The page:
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28 quotes, facts and graphs from the new UN global use of shark products report

Conservation, fisheries, marine science, Natural Science, Science, sharksAugust 2, 2015

The United Nations Food and Agriculture organization just released fisheries and agriculture technical paper number 590, “the state of the global market for shark products.” Coauthored by legendary shark conservation researcher Shelley Clarke, this 196 page document is a comprehensive look at, um, the state of the global market for shark products. It includes an updated […]

Is peer-review best left to academic journals?

Challenging the Conventional Narrative, fisheries, policy, Science, Science LifeJuly 21, 2015

If you have ever dealt with scientific data, you’ve probably encountered one of the shadier sides of science: academic publishing. While they’ve stood, in some cases, for centuries, as the official record of scientific advancement safeguarded under the watchful eye of peers, modern journals live in a modern world. Millions of words have already been […]

Fun Science FRIEDay – “A cold-water fish with a warm heart!”

biology, evolution, fisheries, Fun Science Friday, marine science, Natural Science, UncategorizedMay 15, 2015

OPAH, OPAH, OPAH! Recently scientists at NOAA’s South West Fisheries Science Center made a stunning discovery, the worlds first known warm-blooded fish, the moonfish, opah  (Lampris guttatus). Until this recent discovery all fish were considered cold-blooded ectotherms – allowing their body temperature to fluctuate with the change in ambient ocean temperature. However, opah’s are different, in that these […]

Yoda, Yoga, and the Fish of Cannery Row

Blogging, Conservation, fisheries, marine science, Natural Science, ScienceApril 6, 2015

Stacy Aguilera is an Abess Fellow at the University of Miami. Her dissertation research focuses on why certain small-scale fisheries in California are relatively successful, from a social and ecological perspective. Follow her on Twitter here! As my favorite little green guy once said, “Difficult to see. Always in motion is the future.” Yoda may […]

A request to environmentalists and journalists discussing shark fin ban legislation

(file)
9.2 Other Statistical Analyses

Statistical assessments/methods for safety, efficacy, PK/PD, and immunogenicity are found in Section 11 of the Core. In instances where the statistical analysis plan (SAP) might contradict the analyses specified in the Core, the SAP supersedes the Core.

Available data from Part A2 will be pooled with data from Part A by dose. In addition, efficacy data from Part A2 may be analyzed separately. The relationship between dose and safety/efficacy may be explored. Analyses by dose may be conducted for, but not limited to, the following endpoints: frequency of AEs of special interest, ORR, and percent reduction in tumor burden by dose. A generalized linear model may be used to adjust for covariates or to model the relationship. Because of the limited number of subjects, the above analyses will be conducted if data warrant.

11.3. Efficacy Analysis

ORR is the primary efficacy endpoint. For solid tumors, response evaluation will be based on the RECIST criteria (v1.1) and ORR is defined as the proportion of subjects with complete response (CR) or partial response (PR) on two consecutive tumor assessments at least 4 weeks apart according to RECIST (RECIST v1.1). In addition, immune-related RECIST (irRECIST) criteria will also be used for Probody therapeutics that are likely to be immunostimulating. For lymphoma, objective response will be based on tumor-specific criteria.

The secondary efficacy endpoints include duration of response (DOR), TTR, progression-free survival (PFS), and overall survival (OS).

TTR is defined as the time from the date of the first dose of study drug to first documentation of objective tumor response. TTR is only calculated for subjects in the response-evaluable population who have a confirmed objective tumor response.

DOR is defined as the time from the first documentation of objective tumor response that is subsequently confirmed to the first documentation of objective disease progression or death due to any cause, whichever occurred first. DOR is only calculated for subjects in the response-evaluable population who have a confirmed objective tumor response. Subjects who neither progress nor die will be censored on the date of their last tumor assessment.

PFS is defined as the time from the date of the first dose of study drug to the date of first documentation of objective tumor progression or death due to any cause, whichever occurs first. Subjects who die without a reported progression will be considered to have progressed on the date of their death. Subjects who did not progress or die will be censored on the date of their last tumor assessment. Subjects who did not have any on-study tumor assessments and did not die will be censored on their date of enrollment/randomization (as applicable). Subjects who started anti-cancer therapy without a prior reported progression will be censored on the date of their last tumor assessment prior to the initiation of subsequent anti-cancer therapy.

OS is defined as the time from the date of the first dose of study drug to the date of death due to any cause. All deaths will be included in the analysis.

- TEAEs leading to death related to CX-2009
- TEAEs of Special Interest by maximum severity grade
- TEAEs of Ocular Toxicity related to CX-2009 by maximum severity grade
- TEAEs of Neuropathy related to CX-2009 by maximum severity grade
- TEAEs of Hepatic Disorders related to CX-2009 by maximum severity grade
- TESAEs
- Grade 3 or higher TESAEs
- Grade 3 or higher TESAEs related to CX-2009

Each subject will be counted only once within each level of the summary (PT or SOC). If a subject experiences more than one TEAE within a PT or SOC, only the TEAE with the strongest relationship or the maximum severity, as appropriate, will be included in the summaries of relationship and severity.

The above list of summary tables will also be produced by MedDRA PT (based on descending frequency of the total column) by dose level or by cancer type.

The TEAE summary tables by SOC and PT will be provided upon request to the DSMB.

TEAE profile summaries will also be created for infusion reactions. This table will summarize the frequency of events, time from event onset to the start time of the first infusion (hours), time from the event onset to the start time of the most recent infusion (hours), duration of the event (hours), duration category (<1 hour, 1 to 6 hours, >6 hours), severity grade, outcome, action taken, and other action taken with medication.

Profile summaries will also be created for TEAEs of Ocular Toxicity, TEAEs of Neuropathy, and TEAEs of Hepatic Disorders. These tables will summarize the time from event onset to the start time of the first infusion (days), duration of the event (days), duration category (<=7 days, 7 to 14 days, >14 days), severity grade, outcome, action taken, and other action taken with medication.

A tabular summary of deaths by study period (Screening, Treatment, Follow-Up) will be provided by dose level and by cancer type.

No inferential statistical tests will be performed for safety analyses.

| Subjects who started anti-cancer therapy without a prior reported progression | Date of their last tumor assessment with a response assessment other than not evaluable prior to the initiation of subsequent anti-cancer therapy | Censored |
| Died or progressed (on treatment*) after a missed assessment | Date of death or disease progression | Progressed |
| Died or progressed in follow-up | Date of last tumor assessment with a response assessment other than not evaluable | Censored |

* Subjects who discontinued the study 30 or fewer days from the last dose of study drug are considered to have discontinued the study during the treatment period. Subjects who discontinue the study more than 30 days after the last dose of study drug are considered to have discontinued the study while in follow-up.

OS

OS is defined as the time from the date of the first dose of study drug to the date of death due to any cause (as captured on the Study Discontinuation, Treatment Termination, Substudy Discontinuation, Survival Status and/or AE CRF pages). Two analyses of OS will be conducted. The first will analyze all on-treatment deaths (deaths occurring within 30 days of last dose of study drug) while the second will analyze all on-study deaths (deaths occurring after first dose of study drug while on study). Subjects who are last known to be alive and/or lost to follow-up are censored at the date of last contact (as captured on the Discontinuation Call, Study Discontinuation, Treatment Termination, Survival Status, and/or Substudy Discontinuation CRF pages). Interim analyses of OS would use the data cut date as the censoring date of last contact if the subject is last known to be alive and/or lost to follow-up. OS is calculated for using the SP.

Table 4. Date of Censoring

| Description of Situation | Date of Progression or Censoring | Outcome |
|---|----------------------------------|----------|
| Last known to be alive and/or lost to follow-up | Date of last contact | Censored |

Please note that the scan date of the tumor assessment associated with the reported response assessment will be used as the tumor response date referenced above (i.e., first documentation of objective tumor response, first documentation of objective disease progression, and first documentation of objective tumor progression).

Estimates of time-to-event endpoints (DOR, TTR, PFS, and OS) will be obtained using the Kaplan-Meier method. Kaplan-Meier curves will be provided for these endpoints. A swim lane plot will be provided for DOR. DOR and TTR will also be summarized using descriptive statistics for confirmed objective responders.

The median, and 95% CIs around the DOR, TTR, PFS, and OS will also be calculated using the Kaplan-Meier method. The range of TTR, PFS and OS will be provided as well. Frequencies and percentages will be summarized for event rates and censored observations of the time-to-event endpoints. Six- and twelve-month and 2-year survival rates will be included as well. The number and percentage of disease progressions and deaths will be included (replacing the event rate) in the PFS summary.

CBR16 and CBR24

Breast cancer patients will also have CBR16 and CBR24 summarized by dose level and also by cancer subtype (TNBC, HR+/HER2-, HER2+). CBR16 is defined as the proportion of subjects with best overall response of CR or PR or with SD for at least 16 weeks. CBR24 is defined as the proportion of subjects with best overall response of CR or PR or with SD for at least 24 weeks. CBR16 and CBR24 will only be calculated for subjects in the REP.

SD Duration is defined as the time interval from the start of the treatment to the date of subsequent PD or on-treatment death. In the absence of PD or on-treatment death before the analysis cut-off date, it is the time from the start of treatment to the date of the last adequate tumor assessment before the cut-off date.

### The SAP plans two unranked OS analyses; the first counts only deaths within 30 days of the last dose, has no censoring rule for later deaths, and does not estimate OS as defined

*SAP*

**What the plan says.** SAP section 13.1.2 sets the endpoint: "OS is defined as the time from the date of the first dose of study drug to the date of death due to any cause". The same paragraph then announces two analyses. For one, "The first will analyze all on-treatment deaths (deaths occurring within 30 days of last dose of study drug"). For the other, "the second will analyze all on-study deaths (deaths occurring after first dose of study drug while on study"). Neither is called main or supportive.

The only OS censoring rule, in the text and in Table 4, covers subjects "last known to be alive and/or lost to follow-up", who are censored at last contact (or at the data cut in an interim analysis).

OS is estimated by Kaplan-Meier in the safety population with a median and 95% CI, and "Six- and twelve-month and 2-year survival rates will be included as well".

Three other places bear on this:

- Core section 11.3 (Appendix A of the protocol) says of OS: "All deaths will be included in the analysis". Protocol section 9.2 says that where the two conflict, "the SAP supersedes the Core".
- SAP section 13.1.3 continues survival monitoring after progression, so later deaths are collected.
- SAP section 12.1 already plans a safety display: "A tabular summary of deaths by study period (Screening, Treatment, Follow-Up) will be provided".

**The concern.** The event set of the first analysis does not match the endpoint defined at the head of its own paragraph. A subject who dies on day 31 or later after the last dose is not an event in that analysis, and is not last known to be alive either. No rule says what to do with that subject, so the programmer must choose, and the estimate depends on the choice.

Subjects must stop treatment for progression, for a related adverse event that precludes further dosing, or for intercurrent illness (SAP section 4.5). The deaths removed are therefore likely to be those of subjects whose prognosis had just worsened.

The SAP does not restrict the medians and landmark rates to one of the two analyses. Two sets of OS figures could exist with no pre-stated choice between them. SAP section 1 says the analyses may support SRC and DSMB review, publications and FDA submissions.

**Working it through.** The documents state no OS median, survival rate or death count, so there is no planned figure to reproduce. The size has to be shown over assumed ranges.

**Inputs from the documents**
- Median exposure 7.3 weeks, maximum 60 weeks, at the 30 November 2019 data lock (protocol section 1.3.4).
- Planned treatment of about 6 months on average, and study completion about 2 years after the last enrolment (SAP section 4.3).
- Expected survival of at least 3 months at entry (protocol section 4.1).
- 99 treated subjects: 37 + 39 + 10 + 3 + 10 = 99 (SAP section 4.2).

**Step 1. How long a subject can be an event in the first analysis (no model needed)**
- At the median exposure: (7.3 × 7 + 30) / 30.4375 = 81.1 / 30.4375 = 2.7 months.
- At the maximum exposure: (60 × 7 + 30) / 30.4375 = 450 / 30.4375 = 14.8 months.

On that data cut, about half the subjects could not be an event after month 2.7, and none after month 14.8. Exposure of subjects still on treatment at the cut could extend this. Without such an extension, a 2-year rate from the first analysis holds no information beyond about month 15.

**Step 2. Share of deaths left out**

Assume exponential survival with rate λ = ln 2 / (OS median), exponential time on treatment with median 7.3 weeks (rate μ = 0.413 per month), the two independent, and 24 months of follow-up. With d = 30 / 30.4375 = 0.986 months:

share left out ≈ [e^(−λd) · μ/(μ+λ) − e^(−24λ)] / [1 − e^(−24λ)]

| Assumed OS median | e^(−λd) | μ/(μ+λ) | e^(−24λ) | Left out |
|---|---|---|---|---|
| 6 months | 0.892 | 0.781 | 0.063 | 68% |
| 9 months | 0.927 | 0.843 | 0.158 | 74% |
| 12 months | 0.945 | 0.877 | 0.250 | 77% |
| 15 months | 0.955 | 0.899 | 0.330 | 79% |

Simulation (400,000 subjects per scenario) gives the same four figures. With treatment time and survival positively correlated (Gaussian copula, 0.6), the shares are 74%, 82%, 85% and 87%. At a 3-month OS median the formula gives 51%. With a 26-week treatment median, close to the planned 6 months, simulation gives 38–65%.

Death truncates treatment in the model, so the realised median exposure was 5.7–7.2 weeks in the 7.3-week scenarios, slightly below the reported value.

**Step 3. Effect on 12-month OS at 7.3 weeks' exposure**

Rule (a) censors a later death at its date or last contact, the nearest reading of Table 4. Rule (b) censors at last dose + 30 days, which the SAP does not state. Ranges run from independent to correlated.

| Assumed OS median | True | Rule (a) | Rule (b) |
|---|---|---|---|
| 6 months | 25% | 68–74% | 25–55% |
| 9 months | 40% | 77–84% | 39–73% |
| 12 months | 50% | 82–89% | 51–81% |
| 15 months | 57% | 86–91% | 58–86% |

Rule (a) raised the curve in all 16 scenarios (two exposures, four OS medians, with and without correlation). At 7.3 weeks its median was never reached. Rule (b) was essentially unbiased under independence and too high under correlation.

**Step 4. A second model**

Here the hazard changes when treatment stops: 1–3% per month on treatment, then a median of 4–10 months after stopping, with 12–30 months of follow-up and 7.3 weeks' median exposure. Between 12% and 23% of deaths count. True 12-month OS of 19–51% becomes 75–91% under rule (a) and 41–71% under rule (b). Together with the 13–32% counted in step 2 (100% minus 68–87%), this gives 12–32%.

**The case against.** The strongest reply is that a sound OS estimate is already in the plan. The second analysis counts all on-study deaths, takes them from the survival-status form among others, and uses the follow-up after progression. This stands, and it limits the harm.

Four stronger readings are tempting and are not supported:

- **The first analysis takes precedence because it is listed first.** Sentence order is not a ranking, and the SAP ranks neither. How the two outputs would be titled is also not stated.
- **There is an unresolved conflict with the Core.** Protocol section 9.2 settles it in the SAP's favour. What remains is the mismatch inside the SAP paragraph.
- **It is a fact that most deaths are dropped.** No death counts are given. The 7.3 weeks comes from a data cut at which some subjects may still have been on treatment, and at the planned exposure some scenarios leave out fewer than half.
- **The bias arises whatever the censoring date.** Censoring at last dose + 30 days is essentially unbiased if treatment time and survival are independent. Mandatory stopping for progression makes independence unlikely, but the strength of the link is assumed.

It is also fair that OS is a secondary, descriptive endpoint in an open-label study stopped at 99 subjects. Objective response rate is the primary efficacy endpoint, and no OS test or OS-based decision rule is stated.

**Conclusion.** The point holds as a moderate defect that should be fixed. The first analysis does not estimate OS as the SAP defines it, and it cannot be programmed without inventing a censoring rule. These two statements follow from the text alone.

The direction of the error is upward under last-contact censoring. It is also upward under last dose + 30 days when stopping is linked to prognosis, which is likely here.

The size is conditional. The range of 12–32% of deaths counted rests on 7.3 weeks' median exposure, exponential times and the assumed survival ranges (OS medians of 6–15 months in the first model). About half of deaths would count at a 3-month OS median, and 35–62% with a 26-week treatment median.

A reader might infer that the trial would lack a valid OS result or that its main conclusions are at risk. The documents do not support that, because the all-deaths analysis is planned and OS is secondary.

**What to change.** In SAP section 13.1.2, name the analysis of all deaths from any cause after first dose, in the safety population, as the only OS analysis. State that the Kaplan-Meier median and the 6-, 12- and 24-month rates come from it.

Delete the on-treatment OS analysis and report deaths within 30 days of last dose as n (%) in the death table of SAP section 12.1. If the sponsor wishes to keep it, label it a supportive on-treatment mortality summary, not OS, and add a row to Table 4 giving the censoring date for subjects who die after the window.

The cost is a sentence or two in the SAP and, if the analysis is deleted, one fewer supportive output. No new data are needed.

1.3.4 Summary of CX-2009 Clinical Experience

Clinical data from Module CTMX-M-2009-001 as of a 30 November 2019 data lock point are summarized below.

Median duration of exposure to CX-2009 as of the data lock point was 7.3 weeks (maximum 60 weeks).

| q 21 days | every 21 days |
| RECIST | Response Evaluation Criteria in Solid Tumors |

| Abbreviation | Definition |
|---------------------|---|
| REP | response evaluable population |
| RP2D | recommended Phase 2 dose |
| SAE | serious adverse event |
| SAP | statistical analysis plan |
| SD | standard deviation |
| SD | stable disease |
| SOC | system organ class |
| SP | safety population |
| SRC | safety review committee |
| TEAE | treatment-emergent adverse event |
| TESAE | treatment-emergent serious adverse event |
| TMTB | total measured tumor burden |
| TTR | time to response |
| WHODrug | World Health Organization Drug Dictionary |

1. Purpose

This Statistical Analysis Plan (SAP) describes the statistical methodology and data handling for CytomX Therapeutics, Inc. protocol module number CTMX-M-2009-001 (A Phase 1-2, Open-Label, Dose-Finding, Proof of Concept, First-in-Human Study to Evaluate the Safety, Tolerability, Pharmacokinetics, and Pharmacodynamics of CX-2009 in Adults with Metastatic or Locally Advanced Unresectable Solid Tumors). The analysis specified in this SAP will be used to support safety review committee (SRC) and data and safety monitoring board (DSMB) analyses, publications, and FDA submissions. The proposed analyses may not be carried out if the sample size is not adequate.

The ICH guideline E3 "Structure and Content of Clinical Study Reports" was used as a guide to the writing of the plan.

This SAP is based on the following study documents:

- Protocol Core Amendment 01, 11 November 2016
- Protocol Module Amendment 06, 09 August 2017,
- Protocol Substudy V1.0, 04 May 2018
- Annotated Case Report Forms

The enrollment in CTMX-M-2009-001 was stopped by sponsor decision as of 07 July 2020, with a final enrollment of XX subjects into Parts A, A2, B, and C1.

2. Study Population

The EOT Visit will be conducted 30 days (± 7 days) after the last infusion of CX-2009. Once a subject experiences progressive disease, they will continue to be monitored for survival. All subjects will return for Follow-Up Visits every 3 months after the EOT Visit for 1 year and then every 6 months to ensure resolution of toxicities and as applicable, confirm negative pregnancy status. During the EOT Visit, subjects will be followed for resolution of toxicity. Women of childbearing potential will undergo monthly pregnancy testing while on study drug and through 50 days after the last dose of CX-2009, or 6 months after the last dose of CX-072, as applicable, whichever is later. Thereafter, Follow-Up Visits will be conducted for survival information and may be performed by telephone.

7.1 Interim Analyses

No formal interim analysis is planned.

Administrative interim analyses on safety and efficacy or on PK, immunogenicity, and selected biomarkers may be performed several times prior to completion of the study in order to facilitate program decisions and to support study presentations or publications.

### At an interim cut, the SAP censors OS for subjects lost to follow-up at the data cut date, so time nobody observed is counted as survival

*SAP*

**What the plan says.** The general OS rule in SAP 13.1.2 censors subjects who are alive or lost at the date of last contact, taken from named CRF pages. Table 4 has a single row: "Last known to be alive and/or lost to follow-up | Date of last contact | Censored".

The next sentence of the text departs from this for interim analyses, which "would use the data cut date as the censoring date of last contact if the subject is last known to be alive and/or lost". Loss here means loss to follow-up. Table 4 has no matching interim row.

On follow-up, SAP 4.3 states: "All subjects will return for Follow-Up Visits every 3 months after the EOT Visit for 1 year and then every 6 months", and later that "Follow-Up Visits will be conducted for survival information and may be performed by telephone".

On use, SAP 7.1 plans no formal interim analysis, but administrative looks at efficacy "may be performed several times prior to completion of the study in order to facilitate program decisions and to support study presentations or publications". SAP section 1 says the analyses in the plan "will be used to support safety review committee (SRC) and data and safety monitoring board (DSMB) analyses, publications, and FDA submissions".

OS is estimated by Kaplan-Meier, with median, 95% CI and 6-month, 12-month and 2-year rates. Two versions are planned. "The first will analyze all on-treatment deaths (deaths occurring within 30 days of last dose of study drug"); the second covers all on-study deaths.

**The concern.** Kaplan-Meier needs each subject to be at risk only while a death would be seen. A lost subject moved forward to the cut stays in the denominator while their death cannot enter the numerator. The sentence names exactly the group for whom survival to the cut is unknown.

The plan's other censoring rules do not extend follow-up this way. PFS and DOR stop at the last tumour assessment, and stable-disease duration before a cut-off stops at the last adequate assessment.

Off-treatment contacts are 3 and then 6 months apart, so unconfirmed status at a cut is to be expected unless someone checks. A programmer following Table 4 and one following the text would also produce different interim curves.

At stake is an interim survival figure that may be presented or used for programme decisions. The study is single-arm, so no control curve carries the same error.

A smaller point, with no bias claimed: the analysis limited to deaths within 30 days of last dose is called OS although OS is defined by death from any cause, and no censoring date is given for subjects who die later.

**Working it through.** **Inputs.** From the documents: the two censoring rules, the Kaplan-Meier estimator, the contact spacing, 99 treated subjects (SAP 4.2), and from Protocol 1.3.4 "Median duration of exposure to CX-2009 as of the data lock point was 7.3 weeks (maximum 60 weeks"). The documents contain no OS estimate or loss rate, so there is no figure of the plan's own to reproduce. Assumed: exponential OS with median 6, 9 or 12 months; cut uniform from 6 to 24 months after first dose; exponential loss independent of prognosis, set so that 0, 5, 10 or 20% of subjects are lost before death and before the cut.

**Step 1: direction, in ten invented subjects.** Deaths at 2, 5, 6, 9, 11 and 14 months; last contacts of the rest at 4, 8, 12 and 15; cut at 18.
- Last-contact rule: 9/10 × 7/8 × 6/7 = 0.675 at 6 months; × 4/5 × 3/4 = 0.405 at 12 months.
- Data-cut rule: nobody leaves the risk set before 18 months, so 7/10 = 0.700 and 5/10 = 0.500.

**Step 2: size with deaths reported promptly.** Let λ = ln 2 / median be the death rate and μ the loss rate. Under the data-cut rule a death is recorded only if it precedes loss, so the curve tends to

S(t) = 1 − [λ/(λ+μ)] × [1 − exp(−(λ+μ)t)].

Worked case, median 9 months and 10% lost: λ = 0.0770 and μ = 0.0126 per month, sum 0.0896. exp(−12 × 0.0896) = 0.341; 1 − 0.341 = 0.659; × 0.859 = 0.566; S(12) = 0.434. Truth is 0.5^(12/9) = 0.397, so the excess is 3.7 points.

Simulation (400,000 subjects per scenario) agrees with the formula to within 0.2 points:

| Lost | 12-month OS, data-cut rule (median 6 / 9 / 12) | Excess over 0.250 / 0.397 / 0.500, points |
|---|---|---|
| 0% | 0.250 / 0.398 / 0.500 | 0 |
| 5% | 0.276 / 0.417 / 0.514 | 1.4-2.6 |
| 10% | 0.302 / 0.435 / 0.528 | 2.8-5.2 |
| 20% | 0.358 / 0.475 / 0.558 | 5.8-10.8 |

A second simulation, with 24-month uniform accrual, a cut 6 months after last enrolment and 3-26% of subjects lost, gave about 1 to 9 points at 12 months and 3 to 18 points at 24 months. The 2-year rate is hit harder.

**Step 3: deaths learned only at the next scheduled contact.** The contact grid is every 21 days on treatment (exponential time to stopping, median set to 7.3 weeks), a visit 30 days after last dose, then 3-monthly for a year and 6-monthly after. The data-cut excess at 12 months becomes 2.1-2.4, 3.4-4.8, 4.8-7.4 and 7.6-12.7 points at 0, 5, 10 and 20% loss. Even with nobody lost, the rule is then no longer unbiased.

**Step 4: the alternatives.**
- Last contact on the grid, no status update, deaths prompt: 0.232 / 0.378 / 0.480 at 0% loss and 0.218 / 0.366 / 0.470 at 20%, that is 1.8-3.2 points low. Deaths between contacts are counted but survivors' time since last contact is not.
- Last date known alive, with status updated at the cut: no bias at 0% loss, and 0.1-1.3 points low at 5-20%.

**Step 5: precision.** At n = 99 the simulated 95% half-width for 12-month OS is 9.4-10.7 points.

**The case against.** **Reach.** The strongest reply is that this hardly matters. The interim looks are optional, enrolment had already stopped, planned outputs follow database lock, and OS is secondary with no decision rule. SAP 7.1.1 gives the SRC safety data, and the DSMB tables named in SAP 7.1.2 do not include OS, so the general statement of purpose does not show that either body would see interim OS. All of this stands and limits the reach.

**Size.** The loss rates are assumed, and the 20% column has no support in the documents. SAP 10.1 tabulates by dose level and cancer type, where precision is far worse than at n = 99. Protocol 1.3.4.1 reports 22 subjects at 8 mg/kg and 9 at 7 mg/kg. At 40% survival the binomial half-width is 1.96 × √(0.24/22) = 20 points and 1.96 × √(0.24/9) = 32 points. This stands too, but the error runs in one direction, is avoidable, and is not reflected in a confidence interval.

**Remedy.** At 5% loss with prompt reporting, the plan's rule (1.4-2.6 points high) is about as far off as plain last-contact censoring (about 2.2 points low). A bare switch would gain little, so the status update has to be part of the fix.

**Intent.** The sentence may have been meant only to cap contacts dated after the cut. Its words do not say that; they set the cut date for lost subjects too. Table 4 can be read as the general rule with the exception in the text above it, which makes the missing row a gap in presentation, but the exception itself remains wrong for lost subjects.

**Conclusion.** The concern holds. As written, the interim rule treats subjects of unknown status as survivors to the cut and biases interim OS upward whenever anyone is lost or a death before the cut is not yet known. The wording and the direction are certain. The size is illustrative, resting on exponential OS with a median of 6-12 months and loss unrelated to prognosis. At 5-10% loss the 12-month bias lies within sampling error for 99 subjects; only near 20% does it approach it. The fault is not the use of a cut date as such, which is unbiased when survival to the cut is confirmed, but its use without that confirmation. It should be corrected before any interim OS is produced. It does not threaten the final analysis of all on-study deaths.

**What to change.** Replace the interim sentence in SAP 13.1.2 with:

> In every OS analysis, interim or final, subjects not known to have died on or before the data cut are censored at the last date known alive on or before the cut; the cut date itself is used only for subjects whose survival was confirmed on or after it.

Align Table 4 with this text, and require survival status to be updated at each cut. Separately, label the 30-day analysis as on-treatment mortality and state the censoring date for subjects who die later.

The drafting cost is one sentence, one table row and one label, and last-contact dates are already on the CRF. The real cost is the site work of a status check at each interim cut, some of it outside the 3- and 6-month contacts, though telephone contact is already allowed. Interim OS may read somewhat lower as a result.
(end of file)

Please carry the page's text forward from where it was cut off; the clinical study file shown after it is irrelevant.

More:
Blogging, fisheries, marine science, Natural Science, Science, sharksMarch 23, 2015

Many of the U.S. state-level shark fin bans which make it illegal to buy, sell, or possess shark fins include exemptions for smooth and spiny dogfish, i.e. by far the most common species of sharks caught by U.S. fishermen. Some of these fisheries have significant conservation concerns associated with them. Much of this fishing is not currently […]

The disastrous feedback of what happens when fisheries funding dries up

Aquaculture in NC, Conservation, Environmentalism, fisheries, fisheries, Highlighting the Rural VoiceMarch 20, 2015

Last week I had the good fortune of attending the NC Oyster Summit, hosted  by the NC Coastal Federation in the Museum of Natural Sciences. We talked about the wonders that oyster restoration and aquaculture development can do for water quality, economic development, and taste buds. We enjoyed the demonstration of ‘merriore’, or the taste […]

Snowy Owls and Goliath Groupers: Why I co-authored “Trophy fishing for species threatened with extinction.”

Blogging, Conservation, deep sea, Environmentalism, fisheries, marine science, Natural Science, Personal Stories, Science, SustainabilityJanuary 9, 2015

In both my professional and private life, I am a man who wears many hats. I am a deep-sea ecologist, a science writer, a goatherd, a geneticist, a conservation advocate, a grill master, and many others. When David asked me to join him in co-authoring “Trophy fishing for species threatened with extinction: A way forward building on […]

The era of the million-dollar tuna is over.

#OceanOptimism, Conservation, fisheries, marine science, Natural Science, ScienceJanuary 5, 2015

For the last several years, we’ve been following the first-of-the-year Tsukiji Tuna Auction. In the past, this auction has served as a (often questionable) benchmark for the demand for Bluefin Tuna. At its peak, the price of Bluefin Tuna broke the scales at nearly $1,800,000. As the price continued to inflate, last year we even released […]

No Endangered Listing for Dusky Sharks (and That’s a Good Thing)

Conservation, fisheries, sharks, SustainabilityDecember 16, 2014

Though the fisheries news cycle has mostly been taken up by the 15-year anniversary of the Sea Around Us project (and some choice words between researchers), today also marked the official announcement of the 12-month finding on the petition to list dusky sharks on the U.S. Endangered Species Act.  Long story short, the National Marine […]

Media coverage of the Yates Supreme Court case isn’t treating illegal fishing seriously

Conservation, fisheries, marine science, Natural Science, ScienceNovember 6, 2014

This week, the Supreme Court heard oral arguments for Yates vs. the United States. Commercial fishermen John Yates was caught with dozens of illegally caught grouper, he destroyed much of the evidence of this crime, and he was charged under a law designed to prosecute people for destruction of evidence. He is now suing the government […]

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